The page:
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Education in Vietnam: very good on paper

Asia/ Vietnam/ 31.10.2018/ Source:

Good exam results alone will not prepare pupils for the next industrial revolution

The second-year students at Nguyen Hue specialised high school in Hanoi are an unusually motivated bunch.

Entrance exams for university are coming up in a year. Then there is the matter of their parents’ high expectations, competition from other children in this elite school, and the tests of various kinds they are given every week.

“Everybody here is so talented, it makes me feel pressure,” says Nguyen Phuong Thao, 16. Ms Thao wants to become a journalist, but her favourite subject is maths, which she says her parents “forced” her to study when she was small.

“My first goal is to get into a good university in Vietnam,” says Nguyen Tung Chi, another second-year student, who wants to work in marketing. “All the classmates are obsessed with getting good grades.”

Vietnam outperforms neighbouring countries in south-east Asia on education rankings, and does well globally too. Its high test scores contributed to its place in the World Bank human capital index — 48th — the highest rating for any lower middle-income country. It stands out relative to its wealth.

The country spends the equivalent of nearly 6 per cent of its GDP on education — high by global standards, and a greater proportion than most of its neighbours.

Apart from the government’s investment in schools, observers of Vietnamese culture attribute children’s strong test scores to cultural and historical factors. These include the work ethic prized under Confucianism and the need to rebuild the country after the war.

Vietnam’s current generation of under-20s are an unusually large demographic cohort who will be competing for university places and jobs in an economy that is going through major transformation as the manufacturing jobs on which it relies undergo profound change.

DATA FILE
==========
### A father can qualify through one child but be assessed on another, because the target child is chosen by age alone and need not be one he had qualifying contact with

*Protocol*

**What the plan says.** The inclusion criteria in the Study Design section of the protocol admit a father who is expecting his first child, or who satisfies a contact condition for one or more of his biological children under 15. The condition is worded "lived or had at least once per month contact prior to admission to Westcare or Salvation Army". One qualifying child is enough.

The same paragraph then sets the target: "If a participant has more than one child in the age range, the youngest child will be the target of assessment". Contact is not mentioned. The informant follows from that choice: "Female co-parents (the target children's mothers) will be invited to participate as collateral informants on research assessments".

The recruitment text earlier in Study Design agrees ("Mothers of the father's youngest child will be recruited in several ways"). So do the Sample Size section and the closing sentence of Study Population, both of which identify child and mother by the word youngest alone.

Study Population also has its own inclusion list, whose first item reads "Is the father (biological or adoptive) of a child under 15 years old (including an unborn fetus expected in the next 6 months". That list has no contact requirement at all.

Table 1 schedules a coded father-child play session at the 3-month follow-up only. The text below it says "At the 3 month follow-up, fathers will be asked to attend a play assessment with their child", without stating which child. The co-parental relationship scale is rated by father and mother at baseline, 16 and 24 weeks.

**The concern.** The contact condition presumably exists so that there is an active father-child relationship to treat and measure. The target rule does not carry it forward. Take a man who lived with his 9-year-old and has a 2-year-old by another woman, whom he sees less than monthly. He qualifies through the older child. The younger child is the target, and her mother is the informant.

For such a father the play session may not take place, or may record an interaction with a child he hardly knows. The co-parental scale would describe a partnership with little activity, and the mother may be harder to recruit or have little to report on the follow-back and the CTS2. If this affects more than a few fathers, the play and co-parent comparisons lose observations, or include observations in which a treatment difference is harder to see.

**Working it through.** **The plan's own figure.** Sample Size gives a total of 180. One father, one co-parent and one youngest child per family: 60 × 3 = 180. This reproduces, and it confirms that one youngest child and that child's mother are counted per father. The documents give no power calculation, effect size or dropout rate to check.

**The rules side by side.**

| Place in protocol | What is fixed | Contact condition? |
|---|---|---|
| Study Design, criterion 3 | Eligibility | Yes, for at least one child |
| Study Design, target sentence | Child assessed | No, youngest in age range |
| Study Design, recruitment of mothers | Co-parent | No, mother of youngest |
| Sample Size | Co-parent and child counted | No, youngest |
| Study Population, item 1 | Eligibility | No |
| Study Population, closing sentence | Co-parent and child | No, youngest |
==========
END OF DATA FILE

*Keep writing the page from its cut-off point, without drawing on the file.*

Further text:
“The generation of their and my parents needed to work hard, and they realised the fastest way to develop the country was to study,” says Hoang Kim Ngoc, 24, an English teacher at the Nguyen Hue school.

“The demands of the current workforce are so high,” she adds. “We are going through the fourth industrial revolution, where we not only expect to compete with machines, but we need to control them.”

Pham Hiep, a researcher based in Hanoi who specialises in university education, attributes Vietnam’s strong international test rankings in part to a well-designed curriculum for maths and science. “Shadow education” — extra tutoring in maths and other subjects outside school — is also common, he says.

Another factor, Mr Hiep says — echoing the children at Nguyen Hue school — is intense competition for university places as the country undergoes a demographic boom. “We don’t have enough places in tertiary education,” he says. “The supply doesn’t meet the demand.” The private universities in Vietnam, he says, account for only about 15 per cent of total enrolment, low compared to Vietnam’s regional neighbours, including the Philippines, Malaysia, and China.

There is little doubt that Vietnam’s education system is good at teaching children to do well on tests, especially in maths and science. But is it teaching them to think and reason too? And how reliable are the test scores themselves?

The World Bank’s rankings for Vietnam are based on the Programme for International Student Assessment (Pisa) tests, run by the OECD, and involving international tests taken by 15-year-olds. However, one critical observer tells the FT the results are influenced by a sampling issue that makes Vietnam’s results look better than they are because about half of children have left school by age 15.

As the school leavers tend to be poorer and lower-achieving than average, the wealthier and more studious ones who are tested push the overall results up.

“The Pisa sample for Vietnam is skewed, [as] it only includes the richer, higher-achieving kids,” says John Jerrim, a lecturer at University College London’s Institute of Education. “This is a significant part of the explanation why Vietnam does well.” Mr Jerrim says that Vietnam will face a “paradox” moving forward, as improving education means more and more children remain in school.